Seattle Is Doing What No Other City in America Has Done


Seattle is quickly becoming one of the most interesting cities in the country for political observers. 

Earlier this year the city approved a $15 minimum wage — the highest for any major city in the United states — shortly after electing a socialist former software engineer from India to its City Council, which voted unanimously Friday on a $4.8 billion budget package loaded with a number of initiatives that illustrate how Seattle is making strides toward becoming a testing ground for boldly progressive policies.

The Stranger reported the City Council's additions and modifications to Mayor Ed Murray's budget package, including a number of exciting elements:

$1 million for services for the homeless.

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The budget plan allocates close to $1 million to help the homeless through hygiene and shelters, including transitional encampments, whose symbolic value matter more than the money allocated for them. In recent years ordinances have been passed in cities intending to effectively ban homeless people from their streets.

Seattle's encampment funding demonstrates a tragically rare stroke of attention for a demographic that's to be extricated rather than assisted. It's likely to decrease the likelihood that homeless Seattleites plummet to their death from precariously perched tents.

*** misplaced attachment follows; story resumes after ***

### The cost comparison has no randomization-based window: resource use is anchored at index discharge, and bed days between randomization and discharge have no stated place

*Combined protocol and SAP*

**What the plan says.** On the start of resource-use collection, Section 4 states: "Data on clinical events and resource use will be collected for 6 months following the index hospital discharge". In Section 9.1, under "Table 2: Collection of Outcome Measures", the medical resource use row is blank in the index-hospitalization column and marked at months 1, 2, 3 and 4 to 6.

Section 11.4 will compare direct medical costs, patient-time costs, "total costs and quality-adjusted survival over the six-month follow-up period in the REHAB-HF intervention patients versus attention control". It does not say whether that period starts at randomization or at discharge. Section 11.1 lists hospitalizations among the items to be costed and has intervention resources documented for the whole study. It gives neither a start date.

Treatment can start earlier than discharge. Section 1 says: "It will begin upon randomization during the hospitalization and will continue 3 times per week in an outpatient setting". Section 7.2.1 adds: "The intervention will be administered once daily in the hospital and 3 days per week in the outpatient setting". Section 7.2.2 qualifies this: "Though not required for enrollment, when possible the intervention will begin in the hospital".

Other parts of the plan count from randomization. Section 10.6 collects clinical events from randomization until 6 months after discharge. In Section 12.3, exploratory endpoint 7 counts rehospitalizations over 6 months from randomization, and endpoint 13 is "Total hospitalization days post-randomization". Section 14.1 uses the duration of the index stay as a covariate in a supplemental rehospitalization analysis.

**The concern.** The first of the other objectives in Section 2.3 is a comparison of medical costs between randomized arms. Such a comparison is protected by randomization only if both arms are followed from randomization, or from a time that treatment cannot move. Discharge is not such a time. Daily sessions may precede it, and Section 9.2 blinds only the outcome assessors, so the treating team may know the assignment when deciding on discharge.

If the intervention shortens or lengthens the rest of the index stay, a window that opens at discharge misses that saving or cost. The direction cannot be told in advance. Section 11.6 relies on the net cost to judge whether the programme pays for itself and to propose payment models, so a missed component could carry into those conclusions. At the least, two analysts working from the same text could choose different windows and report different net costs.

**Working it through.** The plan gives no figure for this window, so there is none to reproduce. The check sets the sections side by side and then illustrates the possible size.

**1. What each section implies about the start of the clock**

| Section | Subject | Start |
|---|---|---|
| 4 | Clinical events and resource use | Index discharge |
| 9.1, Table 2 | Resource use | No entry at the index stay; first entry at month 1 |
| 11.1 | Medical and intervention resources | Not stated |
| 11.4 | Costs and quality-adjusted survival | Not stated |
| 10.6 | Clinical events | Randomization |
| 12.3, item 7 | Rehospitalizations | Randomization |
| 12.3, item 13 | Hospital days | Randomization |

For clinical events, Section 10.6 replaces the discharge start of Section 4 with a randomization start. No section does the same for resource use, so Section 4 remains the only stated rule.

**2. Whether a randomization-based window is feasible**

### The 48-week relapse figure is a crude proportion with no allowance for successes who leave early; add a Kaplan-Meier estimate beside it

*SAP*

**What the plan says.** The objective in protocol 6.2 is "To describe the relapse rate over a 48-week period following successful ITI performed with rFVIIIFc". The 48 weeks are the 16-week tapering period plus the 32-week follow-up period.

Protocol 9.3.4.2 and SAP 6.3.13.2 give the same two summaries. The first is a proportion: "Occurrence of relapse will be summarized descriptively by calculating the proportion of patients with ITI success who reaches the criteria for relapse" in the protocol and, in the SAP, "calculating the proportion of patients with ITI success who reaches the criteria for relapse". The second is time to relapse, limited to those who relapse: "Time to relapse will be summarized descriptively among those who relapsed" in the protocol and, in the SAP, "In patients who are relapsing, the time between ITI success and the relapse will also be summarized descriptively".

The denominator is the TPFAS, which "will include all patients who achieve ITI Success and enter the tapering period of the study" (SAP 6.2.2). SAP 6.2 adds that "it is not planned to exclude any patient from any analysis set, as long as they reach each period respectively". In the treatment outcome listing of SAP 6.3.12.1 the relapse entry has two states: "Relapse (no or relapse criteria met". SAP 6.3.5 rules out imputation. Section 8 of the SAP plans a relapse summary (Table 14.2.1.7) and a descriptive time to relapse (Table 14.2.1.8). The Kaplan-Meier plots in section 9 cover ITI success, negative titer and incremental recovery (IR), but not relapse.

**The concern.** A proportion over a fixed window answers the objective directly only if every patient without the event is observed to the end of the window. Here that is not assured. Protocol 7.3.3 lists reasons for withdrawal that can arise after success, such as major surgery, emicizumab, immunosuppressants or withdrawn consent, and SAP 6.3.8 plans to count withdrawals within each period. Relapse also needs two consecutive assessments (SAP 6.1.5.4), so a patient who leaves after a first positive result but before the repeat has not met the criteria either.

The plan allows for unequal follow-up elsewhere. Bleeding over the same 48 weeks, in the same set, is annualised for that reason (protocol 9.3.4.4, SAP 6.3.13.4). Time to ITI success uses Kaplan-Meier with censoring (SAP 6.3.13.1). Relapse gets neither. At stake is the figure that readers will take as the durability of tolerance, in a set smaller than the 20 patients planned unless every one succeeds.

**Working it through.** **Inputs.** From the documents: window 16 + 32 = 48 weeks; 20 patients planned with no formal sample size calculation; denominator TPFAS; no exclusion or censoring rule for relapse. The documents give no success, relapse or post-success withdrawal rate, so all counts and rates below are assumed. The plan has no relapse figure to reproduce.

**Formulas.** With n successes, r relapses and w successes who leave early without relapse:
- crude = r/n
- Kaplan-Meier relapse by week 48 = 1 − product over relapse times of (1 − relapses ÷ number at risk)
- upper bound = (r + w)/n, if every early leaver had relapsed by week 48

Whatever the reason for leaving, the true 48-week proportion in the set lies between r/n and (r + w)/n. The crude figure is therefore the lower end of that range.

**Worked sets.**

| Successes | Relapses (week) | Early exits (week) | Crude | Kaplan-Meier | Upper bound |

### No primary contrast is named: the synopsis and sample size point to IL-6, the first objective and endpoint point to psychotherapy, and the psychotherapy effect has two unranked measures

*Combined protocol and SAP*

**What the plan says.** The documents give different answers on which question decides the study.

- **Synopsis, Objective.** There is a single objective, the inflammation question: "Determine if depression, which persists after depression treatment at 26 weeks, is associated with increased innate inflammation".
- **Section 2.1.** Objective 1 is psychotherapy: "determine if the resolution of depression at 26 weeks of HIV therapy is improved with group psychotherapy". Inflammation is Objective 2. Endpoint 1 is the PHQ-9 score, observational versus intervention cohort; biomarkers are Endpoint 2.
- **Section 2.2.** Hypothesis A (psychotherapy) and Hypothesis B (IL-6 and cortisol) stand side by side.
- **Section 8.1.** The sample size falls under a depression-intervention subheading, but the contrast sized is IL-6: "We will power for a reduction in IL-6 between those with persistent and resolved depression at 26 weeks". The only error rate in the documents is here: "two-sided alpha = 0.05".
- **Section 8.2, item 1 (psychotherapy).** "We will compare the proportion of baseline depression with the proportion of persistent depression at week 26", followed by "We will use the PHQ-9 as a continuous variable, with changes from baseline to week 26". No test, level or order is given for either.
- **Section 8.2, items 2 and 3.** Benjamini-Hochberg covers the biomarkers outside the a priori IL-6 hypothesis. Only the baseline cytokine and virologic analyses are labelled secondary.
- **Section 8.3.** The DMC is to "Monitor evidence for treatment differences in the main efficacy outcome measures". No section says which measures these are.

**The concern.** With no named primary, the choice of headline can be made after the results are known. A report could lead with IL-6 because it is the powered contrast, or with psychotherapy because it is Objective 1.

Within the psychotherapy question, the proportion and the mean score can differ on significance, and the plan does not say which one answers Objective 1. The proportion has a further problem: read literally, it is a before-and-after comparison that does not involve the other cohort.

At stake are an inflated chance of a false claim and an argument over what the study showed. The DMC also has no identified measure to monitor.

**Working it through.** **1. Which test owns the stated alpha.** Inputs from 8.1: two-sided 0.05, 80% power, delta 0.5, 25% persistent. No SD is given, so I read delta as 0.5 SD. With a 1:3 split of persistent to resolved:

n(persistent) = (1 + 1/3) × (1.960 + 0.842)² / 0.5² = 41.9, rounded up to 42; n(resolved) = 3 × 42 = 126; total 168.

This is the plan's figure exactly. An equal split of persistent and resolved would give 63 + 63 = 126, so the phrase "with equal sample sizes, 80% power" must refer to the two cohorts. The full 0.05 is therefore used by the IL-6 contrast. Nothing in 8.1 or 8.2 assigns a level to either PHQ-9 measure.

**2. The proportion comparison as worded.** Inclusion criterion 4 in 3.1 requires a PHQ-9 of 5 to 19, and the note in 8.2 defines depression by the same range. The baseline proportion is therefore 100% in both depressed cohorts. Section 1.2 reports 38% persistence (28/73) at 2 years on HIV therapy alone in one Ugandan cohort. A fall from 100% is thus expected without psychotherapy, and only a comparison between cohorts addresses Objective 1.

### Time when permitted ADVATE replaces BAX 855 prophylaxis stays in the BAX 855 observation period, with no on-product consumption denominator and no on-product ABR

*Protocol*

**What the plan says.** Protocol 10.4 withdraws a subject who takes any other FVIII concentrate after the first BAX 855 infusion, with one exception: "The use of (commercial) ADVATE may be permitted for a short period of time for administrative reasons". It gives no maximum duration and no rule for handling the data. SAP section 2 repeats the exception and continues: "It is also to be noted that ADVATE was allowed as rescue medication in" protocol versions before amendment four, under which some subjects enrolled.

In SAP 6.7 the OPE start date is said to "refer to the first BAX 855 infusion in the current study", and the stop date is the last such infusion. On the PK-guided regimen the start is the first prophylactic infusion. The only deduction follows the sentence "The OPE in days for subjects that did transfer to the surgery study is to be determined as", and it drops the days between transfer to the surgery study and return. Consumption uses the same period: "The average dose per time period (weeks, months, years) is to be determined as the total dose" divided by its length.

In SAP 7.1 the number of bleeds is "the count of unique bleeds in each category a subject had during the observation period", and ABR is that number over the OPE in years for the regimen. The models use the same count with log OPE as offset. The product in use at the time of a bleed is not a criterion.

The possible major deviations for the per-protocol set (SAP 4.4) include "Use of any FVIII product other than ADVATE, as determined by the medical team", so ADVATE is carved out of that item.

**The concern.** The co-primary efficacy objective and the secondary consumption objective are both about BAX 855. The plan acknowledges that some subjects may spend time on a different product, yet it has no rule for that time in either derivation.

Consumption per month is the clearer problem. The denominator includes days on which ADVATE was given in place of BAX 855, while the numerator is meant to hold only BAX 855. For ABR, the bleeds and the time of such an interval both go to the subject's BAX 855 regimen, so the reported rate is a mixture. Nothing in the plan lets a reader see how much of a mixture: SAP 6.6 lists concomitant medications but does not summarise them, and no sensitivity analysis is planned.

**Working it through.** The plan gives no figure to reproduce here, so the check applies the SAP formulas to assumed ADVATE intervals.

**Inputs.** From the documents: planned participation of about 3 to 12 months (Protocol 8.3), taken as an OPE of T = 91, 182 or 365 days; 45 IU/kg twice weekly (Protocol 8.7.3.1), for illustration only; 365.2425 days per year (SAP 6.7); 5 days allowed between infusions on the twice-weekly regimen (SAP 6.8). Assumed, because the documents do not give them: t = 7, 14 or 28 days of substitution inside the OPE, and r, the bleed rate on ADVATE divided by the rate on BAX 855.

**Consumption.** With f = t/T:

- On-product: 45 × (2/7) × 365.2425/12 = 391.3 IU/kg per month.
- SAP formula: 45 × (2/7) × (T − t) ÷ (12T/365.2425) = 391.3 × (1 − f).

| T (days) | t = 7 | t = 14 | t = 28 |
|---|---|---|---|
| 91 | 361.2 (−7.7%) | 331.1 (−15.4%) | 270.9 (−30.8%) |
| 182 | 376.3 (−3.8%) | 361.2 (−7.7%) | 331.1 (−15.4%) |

Speed up the $15 minimum wage. 


The City Council has doubled down on its trend-setting $15 wage by accelerating its implementation for city workers, ensuring the wage will be raised in 2015 rather than being phased in over the course of the next three years. 

The minimum wage law has a number of components, and affects other parts of the workforce at a different pace. For example, employers of smaller companies have seven years to it phase in.

A new tax on the 1%? 

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The budget commissions an exploration of the legality of a new tax on millionaires in Seattle, where there are many.

However, the political feasibility of such a tax remains in question. In 2010, Seattle passed a measure increasing taxes on high earners successfully, but since then there's been a large influx of affluent tech workers and more time for the consolidation of their industry's political power in the city. So even if the excise tax is legally possible, it could end up being more difficult to execute politically than in years past. 

Support for minority communities.

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The City Council is also allocating funds for Career Bridge, an Urban League community-building initiative that provides targeted job assistance to men of color, and for birth-related services for immigrant families.

The budget package is also commissioning a "racial impact assessment" of a new juvenile jail that was the center of some controversy as racial justice advocates criticized the racial disproportionality of the corrections system in Seattle.

The plan is being finalized and expected to pass unanimously Monday, according to the Stranger.

Just a step: The budget allocations are laudable, but their value should not be overstated. Seattle suffers from extreme income inequality, and its drastic spike in housing costs has rendered the city increasingly unlivable for the non-affluent. These kinds of policies are a positive step forward, but most of the hard work of building a truly inclusive city remains.

h/t The Stranger